Last night I had a dream that I was in charge of planning nine weddings that would take place over the course of three hours. And I still had my kids to take care of. I had all of these favors and table decorations to assemble and the kids kept walking off with things I needed. I would stare at these tables covered in supplies and try to reason through how to get everything put together before the weddings began. Two of the weddings were for people I knew and one was for myself (the other six were for people I didn’t know). I updated my Facebook status (in the dream) saying that I was getting help from my friend in fixing my hair for my wedding. I remarked that it was something of a lost cause. My friend was getting exasperated with me because I was so clueless about how to pretty up my hair for an important occasion and because I kept trying to do more prep work for the other weddings. Then, even though I’d not finished all of the things I’d planned for the first wedding before it began, I saw that everyone was having a great time and the bride looked gorgeous. I cautiously considered devoting the rest of my energies to preparations for my own wedding, which was the last of the nine.
I don’t know. I think this dream just reinforces the importance, for me, of paying better attention to my own needs and improving my skills at observing and caring for myself. Most everything else can pretty much take care of itself, or at the very least won’t fall apart if I’m not in complete control 100% of the time. Another bit of my own advice comes to mind: If it’s worth doing, it’s worth doing poorly.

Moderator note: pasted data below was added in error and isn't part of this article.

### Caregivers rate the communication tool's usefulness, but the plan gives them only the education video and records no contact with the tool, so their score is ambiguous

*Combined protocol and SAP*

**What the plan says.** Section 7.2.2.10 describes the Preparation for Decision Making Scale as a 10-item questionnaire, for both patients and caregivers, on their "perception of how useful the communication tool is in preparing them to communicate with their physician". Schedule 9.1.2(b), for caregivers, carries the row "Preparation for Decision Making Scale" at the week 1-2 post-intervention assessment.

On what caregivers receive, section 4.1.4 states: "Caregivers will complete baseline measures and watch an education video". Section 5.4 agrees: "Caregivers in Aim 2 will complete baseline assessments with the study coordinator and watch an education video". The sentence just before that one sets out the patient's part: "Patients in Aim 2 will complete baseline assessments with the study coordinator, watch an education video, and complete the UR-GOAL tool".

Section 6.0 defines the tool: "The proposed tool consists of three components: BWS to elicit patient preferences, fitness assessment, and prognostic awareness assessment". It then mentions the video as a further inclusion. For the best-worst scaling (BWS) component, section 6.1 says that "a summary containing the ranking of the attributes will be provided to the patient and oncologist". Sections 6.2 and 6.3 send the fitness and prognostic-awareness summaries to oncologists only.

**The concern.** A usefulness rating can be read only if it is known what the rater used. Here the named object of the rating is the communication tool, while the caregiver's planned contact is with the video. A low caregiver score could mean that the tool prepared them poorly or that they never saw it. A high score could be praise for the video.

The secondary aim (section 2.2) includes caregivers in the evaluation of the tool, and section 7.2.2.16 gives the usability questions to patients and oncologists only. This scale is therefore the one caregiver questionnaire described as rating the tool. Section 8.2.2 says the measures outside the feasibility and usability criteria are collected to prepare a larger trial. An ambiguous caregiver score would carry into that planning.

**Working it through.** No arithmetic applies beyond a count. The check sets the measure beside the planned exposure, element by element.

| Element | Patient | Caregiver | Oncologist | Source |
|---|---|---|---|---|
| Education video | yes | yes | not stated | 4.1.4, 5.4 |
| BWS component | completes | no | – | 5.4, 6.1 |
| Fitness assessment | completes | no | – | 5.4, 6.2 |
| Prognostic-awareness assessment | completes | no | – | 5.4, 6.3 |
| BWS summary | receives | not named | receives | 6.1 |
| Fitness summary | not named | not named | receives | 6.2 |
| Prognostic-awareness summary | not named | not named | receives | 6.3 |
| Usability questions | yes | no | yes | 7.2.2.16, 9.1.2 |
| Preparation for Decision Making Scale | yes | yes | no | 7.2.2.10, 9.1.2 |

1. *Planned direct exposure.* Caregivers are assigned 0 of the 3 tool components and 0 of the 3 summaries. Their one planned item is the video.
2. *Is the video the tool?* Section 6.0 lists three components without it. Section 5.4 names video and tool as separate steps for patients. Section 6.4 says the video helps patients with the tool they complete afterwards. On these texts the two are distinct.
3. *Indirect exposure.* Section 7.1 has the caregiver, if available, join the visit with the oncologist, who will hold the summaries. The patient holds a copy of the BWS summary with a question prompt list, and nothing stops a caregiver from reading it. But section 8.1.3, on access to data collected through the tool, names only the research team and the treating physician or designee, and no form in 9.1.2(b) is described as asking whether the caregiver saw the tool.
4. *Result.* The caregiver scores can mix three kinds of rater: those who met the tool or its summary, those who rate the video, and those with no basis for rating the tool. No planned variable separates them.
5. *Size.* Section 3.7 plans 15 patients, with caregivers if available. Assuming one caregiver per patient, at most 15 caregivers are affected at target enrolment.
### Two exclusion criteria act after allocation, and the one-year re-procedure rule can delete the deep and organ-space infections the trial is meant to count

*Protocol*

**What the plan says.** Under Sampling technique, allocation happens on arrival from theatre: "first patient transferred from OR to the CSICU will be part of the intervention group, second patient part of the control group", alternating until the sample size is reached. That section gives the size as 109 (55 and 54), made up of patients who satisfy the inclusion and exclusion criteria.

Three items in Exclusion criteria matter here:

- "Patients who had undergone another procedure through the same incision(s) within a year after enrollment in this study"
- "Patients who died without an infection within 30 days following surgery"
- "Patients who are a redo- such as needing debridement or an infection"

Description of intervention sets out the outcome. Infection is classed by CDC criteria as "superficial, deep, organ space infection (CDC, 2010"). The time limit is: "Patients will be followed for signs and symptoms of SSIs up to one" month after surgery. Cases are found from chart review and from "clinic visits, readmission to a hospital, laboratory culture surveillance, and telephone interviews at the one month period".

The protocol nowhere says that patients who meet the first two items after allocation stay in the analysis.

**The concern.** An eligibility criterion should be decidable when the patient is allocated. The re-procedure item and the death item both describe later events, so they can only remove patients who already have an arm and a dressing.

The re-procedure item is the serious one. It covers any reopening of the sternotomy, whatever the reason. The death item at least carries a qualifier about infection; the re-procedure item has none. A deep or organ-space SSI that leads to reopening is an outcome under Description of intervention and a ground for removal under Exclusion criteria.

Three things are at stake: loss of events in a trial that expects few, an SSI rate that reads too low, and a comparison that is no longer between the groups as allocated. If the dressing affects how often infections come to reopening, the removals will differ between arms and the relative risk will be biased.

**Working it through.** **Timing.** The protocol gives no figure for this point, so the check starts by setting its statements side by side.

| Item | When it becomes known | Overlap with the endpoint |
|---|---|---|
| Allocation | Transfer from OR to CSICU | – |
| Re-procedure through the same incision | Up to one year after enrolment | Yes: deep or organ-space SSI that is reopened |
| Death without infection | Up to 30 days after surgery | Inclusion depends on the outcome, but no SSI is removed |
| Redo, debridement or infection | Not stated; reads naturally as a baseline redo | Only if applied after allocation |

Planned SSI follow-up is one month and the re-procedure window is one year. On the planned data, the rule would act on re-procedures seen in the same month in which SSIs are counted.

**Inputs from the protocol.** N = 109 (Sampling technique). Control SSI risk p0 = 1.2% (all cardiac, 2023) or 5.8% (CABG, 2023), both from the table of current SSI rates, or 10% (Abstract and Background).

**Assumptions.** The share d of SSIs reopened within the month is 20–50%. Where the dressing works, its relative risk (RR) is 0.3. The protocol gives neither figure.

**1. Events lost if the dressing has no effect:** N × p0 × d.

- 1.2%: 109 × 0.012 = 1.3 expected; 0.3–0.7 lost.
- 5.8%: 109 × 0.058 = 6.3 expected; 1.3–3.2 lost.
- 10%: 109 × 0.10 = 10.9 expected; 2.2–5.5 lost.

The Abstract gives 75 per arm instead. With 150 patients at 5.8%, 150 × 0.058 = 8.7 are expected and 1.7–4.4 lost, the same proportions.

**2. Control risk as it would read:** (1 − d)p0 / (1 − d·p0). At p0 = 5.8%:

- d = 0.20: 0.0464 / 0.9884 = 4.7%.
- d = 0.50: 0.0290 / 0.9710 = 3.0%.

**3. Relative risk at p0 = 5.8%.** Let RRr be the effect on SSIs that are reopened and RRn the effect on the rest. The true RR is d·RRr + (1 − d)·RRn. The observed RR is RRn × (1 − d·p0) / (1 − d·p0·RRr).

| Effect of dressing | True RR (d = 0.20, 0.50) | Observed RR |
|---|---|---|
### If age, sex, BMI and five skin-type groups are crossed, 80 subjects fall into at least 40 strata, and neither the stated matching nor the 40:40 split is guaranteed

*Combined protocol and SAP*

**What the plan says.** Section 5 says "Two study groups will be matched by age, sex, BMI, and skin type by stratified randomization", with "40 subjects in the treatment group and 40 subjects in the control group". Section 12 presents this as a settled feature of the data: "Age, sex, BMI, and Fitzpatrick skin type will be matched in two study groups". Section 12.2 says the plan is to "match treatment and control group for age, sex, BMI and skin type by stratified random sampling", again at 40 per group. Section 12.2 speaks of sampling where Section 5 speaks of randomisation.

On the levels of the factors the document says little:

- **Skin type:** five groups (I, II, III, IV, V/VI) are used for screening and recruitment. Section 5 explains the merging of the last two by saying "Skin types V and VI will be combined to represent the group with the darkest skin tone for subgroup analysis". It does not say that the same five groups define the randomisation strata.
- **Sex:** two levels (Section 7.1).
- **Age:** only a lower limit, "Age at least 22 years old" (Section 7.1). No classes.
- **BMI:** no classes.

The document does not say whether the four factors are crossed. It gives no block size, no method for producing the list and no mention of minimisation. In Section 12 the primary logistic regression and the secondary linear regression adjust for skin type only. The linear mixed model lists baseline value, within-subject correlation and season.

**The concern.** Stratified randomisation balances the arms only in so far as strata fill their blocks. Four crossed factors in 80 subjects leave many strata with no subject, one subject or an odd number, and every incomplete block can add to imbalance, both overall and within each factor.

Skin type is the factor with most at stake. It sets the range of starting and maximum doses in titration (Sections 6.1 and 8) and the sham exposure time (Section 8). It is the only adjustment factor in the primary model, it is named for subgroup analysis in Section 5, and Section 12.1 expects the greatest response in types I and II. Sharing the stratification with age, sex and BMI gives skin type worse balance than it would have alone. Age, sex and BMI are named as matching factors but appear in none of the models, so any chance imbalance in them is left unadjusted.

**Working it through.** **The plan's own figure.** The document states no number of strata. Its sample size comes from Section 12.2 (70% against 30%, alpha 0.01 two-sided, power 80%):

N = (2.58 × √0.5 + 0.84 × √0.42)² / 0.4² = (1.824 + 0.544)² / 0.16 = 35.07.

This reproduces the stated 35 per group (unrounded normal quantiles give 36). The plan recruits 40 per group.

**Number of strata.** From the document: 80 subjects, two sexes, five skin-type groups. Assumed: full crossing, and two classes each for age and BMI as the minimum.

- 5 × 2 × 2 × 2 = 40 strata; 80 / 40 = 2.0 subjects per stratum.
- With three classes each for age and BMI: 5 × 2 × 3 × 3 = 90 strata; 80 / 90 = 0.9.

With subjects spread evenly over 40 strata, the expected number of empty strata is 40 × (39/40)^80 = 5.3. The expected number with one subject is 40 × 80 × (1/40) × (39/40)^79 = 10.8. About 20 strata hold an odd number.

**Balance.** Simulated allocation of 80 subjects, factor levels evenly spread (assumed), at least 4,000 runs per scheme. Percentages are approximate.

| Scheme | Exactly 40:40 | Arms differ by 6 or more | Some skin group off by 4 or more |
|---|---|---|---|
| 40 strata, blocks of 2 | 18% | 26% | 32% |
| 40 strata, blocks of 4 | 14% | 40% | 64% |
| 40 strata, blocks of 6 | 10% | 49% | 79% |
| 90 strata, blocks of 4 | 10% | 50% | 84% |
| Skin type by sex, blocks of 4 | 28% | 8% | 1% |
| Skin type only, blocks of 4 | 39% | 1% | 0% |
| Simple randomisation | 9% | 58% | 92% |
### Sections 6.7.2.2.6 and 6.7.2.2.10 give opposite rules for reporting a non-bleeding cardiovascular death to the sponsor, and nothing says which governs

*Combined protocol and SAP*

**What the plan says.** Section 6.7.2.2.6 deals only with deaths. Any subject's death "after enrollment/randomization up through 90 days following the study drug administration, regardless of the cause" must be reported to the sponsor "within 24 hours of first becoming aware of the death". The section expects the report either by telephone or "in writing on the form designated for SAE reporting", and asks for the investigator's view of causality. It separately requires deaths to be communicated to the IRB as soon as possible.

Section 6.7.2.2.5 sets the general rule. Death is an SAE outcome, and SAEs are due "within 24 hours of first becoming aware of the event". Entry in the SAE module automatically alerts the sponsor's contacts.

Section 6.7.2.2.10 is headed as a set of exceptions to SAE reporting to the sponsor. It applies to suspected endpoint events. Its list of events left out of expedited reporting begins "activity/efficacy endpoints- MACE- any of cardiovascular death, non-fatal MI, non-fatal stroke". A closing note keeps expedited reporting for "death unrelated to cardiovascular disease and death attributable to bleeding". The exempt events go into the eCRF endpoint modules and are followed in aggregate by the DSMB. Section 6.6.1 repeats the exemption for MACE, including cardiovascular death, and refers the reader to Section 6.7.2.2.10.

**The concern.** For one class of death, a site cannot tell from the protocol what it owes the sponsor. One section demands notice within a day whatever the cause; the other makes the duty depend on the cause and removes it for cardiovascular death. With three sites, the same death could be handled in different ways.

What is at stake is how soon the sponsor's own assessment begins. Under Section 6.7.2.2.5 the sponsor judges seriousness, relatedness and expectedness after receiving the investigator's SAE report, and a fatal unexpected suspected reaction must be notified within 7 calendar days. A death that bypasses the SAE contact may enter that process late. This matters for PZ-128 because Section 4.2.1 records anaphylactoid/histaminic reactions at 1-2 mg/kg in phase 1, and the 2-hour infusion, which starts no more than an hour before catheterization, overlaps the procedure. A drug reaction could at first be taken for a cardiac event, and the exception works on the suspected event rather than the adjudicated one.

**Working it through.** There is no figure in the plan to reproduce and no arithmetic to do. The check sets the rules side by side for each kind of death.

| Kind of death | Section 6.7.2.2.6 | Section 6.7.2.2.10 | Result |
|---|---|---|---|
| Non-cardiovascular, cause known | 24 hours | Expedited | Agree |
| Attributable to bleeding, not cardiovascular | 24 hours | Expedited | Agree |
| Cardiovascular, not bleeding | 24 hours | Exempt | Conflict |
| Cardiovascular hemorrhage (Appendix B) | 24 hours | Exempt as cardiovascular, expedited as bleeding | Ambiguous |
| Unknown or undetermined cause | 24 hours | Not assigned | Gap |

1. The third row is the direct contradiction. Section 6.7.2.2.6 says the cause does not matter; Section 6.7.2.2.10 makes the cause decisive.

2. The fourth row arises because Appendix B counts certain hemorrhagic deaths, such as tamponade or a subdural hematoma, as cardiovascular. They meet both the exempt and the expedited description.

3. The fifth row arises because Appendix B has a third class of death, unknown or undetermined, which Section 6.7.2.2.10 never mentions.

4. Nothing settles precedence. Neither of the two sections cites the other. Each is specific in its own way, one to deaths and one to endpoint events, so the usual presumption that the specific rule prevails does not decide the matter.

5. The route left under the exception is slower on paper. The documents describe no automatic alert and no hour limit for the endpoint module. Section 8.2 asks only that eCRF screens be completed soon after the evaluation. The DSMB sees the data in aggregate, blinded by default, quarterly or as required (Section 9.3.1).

Like Alice, however, I always give myself very good advice, but I very seldom follow it.
Another day of getting ship done. (Yes, I said “ship.” I feel self-conscious writing gratuitous swear words, so I opt to pseudo-cuss.)
Today we finished re-covering the chairs (see yesterday’s post for pictures) while the baby napped and my daughter played on pbskids.org.
We put up the double curtain rods and hung the sheers while the children clung to our legs.
We cleaned and organized the garage while the children dug in the garden (insuring that there are no bulbs planted in that section), watched the dogs next door, pretended to talk on the phone, and helped sweep.
We re-hung the portions of the alphabet that had fallen down in the dining room while the baby dumped crackers and crayons on the floor and my daughter collected box elder bugs outside.
And I made peach cobbler while my daughter was at flute lesson with my husband and my mom took my son to see the digger working on some part of the brand-new house that’s being built down the street. (No photo available of the cobbler. We ate it before I thought about photographing it, and I didn’t want to photograph it after we’d eaten it.)
My mom’s got two Post-Its filled with to-do and to-purchase items for tomorrow and the trunk of the car is filled with glass recycling and give-away stuff to drop off on the way to gymnastics class in the morning. Rumor has it I may own a skill saw (?) and a label maker before my mom’s visit is over. I feel considerably less trepidation about the latter than about the former. But up until now, we’ve been using a hacksaw for all cutting needs that can’t be handled by scissors or pruners, so perhaps another tool might be a reasonable idea.